Using SRAM for an Apple II

I just read UncleBernie's response here: 


So, I figured the timing was right to discuss the issue of SRAM write timing on an Apple II.


What I believe that UncleBernie is describing is a problem whereby if you synchronize the write with the fall of Phi2 that it is too late.  The address and/or data is now corrupted, on the busses, and the data written will be bad.  There is a similar problem, on Atari computers, due to the buffering of Phi2.  I am also thinking the data bus corruption issue may be made worse because after Phi2 falls, the address and data busses are now used by the video subsystem so the additional hold time of the CPU is effectively eliminated.


I was looking into using SRAM and was thinking that it may be possible to use SRAM if the SRAM's write enable signal is high on read and low when the CPU R/W is low and /CAS is low.  This would result in the SRAM write enable going high when /CAS goes high...which should result in the data being written before Phi2 falls and the busses are corrupted.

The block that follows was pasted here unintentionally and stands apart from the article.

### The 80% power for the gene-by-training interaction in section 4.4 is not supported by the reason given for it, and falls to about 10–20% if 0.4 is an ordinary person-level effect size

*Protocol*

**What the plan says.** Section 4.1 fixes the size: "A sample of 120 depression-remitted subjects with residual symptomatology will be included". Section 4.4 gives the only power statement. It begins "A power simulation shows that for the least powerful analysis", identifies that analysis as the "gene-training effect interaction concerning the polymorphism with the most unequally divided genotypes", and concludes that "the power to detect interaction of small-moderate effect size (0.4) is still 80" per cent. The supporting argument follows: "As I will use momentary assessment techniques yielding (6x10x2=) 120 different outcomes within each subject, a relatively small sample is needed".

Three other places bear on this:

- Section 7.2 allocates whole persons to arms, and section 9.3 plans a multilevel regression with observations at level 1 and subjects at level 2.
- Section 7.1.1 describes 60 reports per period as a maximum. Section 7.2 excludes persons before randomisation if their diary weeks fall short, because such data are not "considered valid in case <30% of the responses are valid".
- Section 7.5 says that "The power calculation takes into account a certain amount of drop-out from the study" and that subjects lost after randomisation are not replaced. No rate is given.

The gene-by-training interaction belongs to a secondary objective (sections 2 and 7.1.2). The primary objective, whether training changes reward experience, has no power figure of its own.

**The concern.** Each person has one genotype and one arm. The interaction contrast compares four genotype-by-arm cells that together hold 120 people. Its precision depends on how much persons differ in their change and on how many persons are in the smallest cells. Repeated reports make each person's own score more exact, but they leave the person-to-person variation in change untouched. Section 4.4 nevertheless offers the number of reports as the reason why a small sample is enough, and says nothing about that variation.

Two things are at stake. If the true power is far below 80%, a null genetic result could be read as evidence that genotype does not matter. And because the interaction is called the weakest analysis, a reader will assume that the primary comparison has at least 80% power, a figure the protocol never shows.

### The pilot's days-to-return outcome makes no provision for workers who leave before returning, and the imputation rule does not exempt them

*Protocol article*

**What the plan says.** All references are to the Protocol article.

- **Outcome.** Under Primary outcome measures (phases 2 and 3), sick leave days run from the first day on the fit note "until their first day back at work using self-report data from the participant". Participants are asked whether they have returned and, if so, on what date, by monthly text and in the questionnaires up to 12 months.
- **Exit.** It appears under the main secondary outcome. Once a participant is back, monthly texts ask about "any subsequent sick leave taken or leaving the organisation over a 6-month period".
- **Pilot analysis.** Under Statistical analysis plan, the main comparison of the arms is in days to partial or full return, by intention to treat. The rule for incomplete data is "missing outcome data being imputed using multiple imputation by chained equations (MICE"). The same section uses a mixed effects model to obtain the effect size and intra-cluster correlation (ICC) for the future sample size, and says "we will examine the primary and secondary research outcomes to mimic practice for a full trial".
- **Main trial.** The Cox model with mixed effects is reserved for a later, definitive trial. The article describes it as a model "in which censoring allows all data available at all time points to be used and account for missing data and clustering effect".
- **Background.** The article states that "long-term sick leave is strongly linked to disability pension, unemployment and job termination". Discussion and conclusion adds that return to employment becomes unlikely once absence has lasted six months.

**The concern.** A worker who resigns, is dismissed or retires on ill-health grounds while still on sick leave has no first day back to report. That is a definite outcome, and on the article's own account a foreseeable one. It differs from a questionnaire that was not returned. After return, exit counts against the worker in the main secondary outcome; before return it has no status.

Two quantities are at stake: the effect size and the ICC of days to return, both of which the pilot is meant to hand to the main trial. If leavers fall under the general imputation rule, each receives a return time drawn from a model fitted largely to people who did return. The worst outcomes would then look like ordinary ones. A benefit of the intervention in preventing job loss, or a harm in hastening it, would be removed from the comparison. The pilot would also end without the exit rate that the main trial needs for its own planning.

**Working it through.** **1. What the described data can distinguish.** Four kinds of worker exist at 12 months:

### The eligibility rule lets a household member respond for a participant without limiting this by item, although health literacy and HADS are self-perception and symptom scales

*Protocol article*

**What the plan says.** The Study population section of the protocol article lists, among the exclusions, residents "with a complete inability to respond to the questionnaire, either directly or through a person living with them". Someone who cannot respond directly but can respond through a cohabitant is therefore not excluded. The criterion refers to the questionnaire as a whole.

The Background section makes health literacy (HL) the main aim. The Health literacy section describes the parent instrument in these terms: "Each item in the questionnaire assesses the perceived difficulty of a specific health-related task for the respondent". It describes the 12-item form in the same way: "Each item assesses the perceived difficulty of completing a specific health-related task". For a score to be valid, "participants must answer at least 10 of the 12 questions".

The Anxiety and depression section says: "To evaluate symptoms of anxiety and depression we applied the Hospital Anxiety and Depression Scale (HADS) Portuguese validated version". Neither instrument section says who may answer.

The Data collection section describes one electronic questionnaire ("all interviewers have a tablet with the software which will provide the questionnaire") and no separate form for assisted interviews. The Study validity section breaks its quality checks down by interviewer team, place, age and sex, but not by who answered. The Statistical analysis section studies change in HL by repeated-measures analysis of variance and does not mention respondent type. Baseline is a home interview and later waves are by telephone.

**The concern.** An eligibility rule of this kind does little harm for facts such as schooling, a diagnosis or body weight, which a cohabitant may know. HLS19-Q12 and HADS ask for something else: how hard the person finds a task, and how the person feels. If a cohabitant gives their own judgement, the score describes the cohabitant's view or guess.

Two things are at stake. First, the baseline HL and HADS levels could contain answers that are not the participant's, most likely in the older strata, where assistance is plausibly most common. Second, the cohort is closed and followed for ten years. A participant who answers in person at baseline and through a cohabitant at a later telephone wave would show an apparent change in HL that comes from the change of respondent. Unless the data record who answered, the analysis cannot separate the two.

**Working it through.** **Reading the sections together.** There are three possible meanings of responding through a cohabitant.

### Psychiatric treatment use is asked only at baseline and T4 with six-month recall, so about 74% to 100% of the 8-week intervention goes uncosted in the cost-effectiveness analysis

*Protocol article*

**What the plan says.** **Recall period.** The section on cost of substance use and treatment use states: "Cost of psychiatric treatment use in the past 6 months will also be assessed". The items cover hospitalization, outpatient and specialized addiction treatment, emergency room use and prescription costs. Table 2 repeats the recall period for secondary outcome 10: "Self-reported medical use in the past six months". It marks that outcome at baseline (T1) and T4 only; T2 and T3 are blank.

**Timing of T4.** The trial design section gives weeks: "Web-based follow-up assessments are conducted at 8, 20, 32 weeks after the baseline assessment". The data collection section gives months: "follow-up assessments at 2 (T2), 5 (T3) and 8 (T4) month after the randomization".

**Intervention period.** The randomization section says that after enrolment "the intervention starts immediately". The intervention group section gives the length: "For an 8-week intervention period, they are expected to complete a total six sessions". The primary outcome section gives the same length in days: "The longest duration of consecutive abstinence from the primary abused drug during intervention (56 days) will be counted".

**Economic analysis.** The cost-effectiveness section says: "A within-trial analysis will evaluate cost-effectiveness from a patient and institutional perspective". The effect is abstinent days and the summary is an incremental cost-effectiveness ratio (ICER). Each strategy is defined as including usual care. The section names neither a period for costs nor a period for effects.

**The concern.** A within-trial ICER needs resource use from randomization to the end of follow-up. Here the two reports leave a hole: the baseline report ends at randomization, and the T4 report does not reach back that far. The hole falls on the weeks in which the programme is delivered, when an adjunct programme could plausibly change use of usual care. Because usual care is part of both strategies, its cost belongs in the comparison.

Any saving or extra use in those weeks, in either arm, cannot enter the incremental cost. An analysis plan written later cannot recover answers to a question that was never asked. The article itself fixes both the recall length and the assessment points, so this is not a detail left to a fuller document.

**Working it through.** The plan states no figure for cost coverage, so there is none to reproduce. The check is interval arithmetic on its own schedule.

This chart shows why you wouldn't want to use Phi0 or Phi2 to synchronize the write timing:



Character Generator Tester

Last year I developed an ASCII Keyboard Tester (see and to please my curiosity in the electronic workings of the Apple-1. Great to see this scene of enthusiasts is so alive.

I came across an article by Don Lancaster in the Popular Electronics April 1974 issue about the ASCII Keyboard and Encoder. They use a Monsanto MAN-2 display, a 5x7 dot matrix. Using a 2513 character generator, it displays a single character that is typed in on the ASCII Keyboard. It is on page 29/30, some PDFs around there are missing these specific pages, so I attached the article here for reference.

Anyway long story short, I designed a Character Generator Tester, which shows the characters that are generated by the 2513. I use a KingBright TA-07-11EWA as a display. It also supports 2316B, 2716 EPROM and 2816 EEPROMs. So it enables you to test Character Generator’s for the Apple-1 and Apple ][, and you can test self made EEPROMS (or 2513 drop-in’s) that should replace the originals.


Non-Contact Voltage Testers Comparison Review (Fluke, Ideal, Craftsman, Kaiweets)

I suspect most people on Applefritter have used a non-contact voltage tester. They're the sort of thing my mom likes to put in Christmas stockings, so I've ended up with several. There's a lot more differences between them than I would have expected, hence this review.

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